“Burke shows again that he’s not just a comic genius, but also a fine dramatic writer and storyteller.” – Booklist. “Prose both scabrous and poetic.” – Publishers Weekly. “Proust meets Chandler over a pint of Guinness.” – Spectator. “Among the most memorable books of the year, of any genre.” – Sunday Times. “A hardboiled delight.” – Guardian. “Imagine Donald Westlake and Richard Stark collaborating on a screwball noir.” – Kirkus Reviews. “A cross between Raymond Chandler and Flann O’Brien.” – John Banville.
Wednesday, July 4, 2012
If It’s Broken, Don’t Fix It
I think it’s a very, very good crime novel, even though I’m generally not all that fussed about police procedurals; and as I’ve also mentioned somewhere else (Twitter, probably), BROKEN HARBOUR is also ‘the great post-Celtic Tiger novel’ the literati has been baying for. There’s even more to it than that, though. Rooted in the banality of suburban life, the story is nonetheless genuinely horrifying; and despite being one of the most fatalistically noir titles I’ve read recently, the story also moved me to tears.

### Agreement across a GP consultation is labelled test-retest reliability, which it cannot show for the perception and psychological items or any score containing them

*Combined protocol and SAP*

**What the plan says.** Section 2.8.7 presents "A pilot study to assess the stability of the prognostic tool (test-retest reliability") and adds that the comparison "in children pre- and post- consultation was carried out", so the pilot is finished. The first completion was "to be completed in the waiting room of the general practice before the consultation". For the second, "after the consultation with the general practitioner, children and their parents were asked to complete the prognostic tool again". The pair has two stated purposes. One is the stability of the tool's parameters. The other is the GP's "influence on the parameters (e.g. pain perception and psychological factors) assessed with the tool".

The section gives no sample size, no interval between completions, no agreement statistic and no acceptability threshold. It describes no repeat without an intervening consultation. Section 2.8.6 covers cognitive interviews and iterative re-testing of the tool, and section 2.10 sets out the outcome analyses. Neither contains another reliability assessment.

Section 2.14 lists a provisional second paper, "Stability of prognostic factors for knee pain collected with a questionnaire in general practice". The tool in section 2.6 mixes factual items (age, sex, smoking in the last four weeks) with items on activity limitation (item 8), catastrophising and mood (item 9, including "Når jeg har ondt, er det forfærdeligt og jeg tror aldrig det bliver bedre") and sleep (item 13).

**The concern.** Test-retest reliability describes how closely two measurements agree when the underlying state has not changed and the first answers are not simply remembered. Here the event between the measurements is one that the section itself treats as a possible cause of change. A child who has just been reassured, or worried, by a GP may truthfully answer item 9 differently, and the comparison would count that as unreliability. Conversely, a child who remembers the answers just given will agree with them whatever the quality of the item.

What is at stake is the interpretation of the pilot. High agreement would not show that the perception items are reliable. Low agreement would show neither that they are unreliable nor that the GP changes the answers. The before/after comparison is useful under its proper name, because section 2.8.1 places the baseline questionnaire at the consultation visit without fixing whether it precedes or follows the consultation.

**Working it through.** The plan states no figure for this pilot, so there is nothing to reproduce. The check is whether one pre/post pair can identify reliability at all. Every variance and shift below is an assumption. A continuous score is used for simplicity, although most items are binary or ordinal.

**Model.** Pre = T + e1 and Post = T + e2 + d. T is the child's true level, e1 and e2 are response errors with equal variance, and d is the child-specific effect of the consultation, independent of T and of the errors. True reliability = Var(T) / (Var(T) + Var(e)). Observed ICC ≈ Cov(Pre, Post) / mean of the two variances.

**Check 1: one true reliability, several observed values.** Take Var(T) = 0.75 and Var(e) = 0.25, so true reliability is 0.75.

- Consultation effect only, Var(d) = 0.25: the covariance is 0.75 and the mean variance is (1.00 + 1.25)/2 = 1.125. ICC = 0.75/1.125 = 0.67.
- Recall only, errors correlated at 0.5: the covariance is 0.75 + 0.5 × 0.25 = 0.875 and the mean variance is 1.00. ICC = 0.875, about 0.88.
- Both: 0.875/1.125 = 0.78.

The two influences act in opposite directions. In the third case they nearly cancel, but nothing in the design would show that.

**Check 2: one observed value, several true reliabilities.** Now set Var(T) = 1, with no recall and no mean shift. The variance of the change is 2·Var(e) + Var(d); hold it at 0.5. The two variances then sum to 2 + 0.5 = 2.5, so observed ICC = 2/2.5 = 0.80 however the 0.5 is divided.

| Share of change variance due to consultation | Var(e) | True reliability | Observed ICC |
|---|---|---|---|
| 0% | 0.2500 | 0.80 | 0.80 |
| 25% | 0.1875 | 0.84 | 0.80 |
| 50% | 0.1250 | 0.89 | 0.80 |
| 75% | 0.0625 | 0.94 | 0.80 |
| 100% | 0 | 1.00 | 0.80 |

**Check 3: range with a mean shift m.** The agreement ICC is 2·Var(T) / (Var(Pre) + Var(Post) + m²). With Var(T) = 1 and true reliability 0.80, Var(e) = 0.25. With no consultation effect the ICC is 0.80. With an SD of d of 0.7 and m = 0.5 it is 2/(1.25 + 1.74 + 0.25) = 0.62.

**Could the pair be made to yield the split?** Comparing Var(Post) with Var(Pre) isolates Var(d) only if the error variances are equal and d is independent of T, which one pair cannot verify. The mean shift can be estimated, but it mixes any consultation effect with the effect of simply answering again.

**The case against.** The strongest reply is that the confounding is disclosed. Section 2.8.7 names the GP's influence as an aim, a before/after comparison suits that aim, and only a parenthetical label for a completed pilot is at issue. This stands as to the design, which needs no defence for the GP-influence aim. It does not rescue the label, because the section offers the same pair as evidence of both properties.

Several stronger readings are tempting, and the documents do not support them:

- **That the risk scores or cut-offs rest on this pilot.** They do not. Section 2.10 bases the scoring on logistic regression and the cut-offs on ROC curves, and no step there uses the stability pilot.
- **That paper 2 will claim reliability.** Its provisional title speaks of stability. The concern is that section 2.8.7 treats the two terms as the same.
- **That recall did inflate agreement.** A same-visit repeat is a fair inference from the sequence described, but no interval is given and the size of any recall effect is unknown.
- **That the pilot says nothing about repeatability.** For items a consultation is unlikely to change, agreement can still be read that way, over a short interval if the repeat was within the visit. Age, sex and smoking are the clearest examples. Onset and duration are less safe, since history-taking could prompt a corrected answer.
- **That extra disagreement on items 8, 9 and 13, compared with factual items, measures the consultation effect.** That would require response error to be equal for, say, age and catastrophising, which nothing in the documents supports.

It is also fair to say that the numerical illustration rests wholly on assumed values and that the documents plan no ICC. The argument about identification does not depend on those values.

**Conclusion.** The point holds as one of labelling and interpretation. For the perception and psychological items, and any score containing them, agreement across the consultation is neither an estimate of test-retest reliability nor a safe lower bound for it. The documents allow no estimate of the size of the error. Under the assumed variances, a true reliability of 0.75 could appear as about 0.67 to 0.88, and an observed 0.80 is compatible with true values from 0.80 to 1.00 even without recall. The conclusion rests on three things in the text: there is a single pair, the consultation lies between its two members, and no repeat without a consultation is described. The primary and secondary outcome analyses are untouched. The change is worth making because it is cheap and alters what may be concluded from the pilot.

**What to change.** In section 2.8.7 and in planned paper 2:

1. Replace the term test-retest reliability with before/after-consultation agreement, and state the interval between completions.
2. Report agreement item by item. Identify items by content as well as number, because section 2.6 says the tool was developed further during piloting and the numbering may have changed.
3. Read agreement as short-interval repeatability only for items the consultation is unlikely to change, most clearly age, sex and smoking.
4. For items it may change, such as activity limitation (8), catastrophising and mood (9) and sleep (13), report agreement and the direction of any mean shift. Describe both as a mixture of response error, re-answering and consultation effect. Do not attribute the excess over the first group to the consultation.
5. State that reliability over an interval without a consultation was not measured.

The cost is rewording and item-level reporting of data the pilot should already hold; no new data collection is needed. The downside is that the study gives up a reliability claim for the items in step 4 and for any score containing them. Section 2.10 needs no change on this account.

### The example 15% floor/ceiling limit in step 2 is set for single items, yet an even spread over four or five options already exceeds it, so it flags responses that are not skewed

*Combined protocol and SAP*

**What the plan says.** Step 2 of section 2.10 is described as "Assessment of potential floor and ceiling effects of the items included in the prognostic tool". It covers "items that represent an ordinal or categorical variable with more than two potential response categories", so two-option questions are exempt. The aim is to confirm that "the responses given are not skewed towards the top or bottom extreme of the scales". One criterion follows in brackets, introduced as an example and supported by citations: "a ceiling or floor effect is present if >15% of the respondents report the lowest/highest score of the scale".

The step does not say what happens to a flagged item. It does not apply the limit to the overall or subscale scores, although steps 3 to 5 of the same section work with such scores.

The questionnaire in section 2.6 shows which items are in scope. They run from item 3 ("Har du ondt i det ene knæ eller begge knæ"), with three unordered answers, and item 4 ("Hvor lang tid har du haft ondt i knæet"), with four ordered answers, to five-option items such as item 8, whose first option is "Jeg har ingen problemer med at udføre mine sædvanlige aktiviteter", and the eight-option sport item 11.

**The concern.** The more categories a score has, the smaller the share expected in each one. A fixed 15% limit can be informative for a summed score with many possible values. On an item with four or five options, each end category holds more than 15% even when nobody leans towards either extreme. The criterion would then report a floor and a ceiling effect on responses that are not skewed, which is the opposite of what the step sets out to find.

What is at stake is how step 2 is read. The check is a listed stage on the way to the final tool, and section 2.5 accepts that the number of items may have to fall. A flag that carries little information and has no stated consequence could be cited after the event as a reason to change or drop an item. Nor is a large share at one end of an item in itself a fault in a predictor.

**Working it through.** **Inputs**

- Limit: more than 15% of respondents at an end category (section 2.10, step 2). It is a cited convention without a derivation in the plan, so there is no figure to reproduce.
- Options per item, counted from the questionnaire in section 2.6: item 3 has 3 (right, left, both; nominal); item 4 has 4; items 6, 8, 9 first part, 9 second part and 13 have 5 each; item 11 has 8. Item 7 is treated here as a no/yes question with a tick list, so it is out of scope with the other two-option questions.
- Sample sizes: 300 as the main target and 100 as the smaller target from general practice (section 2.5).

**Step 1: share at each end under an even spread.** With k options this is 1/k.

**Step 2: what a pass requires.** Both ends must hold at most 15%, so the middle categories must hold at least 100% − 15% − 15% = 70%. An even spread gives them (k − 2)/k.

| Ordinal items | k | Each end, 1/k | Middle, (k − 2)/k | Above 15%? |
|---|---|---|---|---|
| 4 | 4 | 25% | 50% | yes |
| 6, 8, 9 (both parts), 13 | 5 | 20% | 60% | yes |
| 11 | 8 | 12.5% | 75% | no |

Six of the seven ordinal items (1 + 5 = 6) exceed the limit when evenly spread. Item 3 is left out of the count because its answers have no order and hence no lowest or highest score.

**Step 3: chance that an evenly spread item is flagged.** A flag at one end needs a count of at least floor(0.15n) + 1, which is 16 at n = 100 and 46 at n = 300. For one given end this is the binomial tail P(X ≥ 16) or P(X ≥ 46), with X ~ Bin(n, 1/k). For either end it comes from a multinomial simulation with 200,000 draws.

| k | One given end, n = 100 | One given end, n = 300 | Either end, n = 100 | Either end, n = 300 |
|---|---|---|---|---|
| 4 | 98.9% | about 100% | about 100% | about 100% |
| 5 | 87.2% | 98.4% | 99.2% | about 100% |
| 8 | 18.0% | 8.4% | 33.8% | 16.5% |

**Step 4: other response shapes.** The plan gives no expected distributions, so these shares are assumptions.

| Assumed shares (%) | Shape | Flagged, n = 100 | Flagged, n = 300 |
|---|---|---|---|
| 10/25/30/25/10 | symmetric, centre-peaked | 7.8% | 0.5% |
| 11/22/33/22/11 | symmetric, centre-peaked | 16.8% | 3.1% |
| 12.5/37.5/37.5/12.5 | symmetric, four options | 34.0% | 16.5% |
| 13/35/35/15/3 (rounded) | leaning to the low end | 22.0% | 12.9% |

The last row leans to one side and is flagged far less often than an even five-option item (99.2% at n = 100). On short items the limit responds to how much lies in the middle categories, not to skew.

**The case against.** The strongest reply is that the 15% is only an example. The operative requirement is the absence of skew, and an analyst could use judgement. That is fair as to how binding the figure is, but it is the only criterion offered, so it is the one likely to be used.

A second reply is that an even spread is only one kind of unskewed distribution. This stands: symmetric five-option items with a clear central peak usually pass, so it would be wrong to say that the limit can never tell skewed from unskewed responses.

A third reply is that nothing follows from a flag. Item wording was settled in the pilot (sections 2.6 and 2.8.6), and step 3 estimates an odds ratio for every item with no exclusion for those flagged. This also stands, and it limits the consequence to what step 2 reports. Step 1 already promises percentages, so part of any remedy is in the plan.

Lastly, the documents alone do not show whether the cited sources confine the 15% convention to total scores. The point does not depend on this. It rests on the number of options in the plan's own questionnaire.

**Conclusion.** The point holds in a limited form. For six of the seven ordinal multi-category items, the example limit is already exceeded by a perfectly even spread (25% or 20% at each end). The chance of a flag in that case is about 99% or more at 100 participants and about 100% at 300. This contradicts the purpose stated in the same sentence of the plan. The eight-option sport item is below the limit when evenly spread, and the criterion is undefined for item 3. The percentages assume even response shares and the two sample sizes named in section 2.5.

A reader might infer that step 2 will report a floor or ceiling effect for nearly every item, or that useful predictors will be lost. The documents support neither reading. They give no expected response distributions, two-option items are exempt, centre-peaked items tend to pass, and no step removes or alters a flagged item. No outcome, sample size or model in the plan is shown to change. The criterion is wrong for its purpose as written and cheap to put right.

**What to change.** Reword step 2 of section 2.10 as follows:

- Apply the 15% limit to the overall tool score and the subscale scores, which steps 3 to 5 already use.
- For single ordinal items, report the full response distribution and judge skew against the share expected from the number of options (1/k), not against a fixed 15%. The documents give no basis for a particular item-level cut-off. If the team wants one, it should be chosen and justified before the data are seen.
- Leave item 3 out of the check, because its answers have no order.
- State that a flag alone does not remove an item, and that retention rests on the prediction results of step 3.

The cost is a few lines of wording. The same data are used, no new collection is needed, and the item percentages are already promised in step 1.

Of course, my reaction to the book probably says a lot more about me than it does about BROKEN HARBOUR or Tana French’s writing; and maybe I’m just getting soft in my middle age, given that Brian McGilloway’s THE NAMELESS DEAD also had me reaching for the hankies ...
This isn’t a review per se, because I’m not in a position to review BROKEN HARBOUR, given that - declaration alert - Tana French has been kind enough to write a blurb for my forthcoming book. But you don’t have to take my word for it: Maxine over at Petrona had a very early review of the novel, while Myles McWeeney reviewed it last weekend in the Irish Independent.